6. The method of claim 1 wherein said interference is the result of a broadening of the pulse width of the pulses in said pulse sequence waveform.
7. The method of claim 1 wherein said interference between primary lobes is generated when said pulse sequence waveform is passed through a bandpass filter.
8. The method of claim 7 wherein said pulse sequence waveform is characterized by a frequency that is at least twice the value of the bandwidth passed by said bandpass filter.
9. The method of claim 8 wherein said pulse sequence waveform is characterized by a frequency that is in the range from about eight to about ten times the value of the bandwidth passed by said bandpass filter.
10. The suppressed method of claim 1 wherein said modulation of said carrier wave with said baseband waveform is essentially undetectable by a detector that is not provided with at least one of said pulse sequence waveform, said pulse sequence from which said pulse sequence waveform was generated, or said baseband waveform.
11. The method of claim 1 wherein said modulated carrier wave is further altered by at least one of the following techniques: power management, frequency diversification, directivity selection, or tactical techniques.
Description
CROSS REFERENCE TO RELATED APPLICATIONS

This application claims priority to and claims the benefit of U.S. Provisional Patent Application 60/624,687, filed Nov. 3, 2004, which is wholly incorporated herein by reference.

BACKGROUND OF THE INVENTION

1. Field of the Invention

The invention generally provides a method and an assembly for the production and use of an encoded sonar waveform. More particularly, the invention provides a method and an apparatus that produces a modulated sonar pulse, wherein the baseband waveform modulating the pulse is encoded so as to resemble noise.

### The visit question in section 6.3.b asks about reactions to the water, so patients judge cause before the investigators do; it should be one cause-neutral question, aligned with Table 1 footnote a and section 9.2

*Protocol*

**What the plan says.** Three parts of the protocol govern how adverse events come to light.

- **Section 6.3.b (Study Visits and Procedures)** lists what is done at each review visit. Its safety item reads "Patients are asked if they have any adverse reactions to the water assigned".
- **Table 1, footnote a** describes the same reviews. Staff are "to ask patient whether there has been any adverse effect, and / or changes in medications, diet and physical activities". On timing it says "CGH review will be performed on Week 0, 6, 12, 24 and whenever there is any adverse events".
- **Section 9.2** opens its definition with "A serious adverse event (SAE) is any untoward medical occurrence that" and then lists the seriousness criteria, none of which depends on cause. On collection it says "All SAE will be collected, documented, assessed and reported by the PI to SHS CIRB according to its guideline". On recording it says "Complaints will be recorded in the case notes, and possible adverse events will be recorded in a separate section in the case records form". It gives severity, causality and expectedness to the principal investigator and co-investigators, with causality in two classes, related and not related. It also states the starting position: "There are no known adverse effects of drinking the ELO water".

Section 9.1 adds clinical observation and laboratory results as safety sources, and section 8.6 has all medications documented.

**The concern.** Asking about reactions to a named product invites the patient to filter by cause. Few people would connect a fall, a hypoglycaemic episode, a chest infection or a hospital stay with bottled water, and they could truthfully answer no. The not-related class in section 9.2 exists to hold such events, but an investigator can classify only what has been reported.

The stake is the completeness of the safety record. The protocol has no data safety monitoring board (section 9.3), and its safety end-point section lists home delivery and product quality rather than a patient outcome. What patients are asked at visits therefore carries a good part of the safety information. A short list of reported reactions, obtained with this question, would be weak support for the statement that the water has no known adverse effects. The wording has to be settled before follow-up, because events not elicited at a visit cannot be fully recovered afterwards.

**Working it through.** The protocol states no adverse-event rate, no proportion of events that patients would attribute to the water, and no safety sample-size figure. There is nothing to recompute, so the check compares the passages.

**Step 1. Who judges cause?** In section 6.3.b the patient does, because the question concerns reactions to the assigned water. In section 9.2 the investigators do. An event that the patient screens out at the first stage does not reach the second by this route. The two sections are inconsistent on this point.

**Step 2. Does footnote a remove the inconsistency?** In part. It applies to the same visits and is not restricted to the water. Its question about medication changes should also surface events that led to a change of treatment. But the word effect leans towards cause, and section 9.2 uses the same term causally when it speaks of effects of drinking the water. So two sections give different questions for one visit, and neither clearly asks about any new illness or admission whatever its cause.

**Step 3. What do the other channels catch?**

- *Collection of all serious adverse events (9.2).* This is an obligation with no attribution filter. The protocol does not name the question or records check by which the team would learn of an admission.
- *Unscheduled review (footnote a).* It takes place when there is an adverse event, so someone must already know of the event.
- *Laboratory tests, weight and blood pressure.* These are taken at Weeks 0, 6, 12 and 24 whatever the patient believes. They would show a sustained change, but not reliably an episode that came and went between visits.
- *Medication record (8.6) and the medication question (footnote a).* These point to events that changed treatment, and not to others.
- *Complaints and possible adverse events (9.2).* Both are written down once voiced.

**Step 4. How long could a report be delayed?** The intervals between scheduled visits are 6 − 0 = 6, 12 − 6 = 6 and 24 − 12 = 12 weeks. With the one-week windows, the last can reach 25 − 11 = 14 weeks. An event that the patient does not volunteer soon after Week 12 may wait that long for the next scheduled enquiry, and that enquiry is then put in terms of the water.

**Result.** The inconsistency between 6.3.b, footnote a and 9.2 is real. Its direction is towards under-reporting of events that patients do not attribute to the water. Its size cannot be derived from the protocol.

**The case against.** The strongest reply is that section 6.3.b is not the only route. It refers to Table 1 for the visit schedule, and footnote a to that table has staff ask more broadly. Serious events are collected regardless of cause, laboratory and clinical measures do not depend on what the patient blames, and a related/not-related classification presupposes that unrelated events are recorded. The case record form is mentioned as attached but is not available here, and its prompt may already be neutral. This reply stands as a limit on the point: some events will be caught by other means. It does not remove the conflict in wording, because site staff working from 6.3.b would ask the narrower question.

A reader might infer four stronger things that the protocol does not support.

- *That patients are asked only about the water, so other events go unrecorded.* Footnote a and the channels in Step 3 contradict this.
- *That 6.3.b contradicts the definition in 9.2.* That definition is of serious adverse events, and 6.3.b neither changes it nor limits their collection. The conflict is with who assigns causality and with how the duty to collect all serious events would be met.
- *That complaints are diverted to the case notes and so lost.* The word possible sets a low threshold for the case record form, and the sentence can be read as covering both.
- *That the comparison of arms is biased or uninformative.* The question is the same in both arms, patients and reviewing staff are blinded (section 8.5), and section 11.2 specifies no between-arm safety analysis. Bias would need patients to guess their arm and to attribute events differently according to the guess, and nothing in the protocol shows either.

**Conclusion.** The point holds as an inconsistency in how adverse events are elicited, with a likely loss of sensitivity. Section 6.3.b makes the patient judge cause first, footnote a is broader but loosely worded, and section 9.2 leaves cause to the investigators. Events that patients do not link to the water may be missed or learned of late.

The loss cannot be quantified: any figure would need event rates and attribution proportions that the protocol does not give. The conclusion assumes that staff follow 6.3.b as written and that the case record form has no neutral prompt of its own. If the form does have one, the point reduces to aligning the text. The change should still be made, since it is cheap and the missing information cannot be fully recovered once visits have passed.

2. Description of Related Art

Particularly in a time of war or anytime when a vessel is attempting to use sonar to collect information about an adversary, it is often desired that one's use of an active sonar system not be detected by the adversary. While there are methods of reducing the adversary's ability to detect the carrier wave of a traditionally modulated sonar pulse (such as through power management, pulse compression, directivity of transducer array, and tactical techniques), more sophisticated detection methods and equipment are readily designed and built which, to a large extent, can overcome these obstacles to detection by detecting the structure of the modulation within the modulated carrier wave. The regular variation of the modulating waveform (baseband waveform) can be detected even, for example, at low transmit signal power levels. With the proper electronic equipment, traditional, linear frequency modulated (LFM) sonar transmissions, for example, are readily detectable due to the regular nature of the modulation (a linear frequency ramp). Such detection of traditional modulation is achieved with use of so-called feature detectors, such as nth law and delay and multiply detectors.

SUMMARY OF THE INVENTION